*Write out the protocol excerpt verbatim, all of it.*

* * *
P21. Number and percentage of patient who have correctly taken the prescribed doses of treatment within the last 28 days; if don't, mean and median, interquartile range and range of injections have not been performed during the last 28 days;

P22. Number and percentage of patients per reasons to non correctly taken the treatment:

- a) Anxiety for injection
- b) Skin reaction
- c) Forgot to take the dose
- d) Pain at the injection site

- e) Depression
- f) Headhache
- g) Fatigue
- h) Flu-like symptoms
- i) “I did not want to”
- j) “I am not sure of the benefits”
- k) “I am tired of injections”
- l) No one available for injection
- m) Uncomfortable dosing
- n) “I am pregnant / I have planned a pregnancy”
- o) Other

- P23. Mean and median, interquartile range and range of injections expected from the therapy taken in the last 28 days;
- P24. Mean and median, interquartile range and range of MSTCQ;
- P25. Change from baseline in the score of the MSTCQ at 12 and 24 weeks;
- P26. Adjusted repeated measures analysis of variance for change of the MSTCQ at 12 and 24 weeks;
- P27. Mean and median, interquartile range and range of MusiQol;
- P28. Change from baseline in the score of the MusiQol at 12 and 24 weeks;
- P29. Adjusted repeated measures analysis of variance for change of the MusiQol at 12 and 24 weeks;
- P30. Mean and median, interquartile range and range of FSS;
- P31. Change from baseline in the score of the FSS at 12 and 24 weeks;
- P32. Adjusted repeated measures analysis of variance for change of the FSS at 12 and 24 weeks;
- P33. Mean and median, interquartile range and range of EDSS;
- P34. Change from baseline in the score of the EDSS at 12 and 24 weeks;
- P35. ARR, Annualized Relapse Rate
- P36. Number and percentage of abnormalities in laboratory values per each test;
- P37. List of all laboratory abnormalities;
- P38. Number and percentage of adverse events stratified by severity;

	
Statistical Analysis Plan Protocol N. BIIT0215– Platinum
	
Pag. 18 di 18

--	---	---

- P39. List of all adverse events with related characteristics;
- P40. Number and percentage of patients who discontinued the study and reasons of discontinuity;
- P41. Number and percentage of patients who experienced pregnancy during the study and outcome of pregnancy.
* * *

P21. Number and percentage of patient who have correctly taken the prescribed doses of treatment within the last 28 days; if don't, mean and median, interquartile range and range of injections have not been performed during the last 28 days;

P22. Number and percentage of patients per reasons to non correctly taken the treatment:

- a) Anxiety for injection
- b) Skin reaction
- c) Forgot to take the dose
- d) Pain at the injection site

- e) Depression
- f) Headhache
- g) Fatigue
- h) Flu-like symptoms
- i) “I did not want to”
- j) “I am not sure of the benefits”
- k) “I am tired of injections”
- l) No one available for injection
- m) Uncomfortable dosing
- n) “I am pregnant / I have planned a pregnancy”
- o) Other

- P23. Mean and median, interquartile range and range of injections expected from the therapy taken in the last 28 days;
- P24. Mean and median, interquartile range and range of MSTCQ;
- P25. Change from baseline in the score of the MSTCQ at 12 and 24 weeks;
- P26. Adjusted repeated measures analysis of variance for change of the MSTCQ at 12 and 24 weeks;
- P27. Mean and median, interquartile range and range of MusiQol;
- P28. Change from baseline in the score of the MusiQol at 12 and 24 weeks;
- P29. Adjusted repeated measures analysis of variance for change of the MusiQol at 12 and 24 weeks;
- P30. Mean and median, interquartile range and range of FSS;
- P31. Change from baseline in the score of the FSS at 12 and 24 weeks;
- P32. Adjusted repeated measures analysis of variance for change of the FSS at 12 and 24 weeks;
- P33. Mean and median, interquartile range and range of EDSS;
- P34. Change from baseline in the score of the EDSS at 12 and 24 weeks;
- P35. ARR, Annualized Relapse Rate
- P36. Number and percentage of abnormalities in laboratory values per each test;
- P37. List of all laboratory abnormalities;
- P38. Number and percentage of adverse events stratified by severity;

	
Statistical Analysis Plan Protocol N. BIIT0215– Platinum
	
Pag. 18 di 18

--	---	---

- P39. List of all adverse events with related characteristics;
- P40. Number and percentage of patients who discontinued the study and reasons of discontinuity;
- P41. Number and percentage of patients who experienced pregnancy during the study and outcome of pregnancy.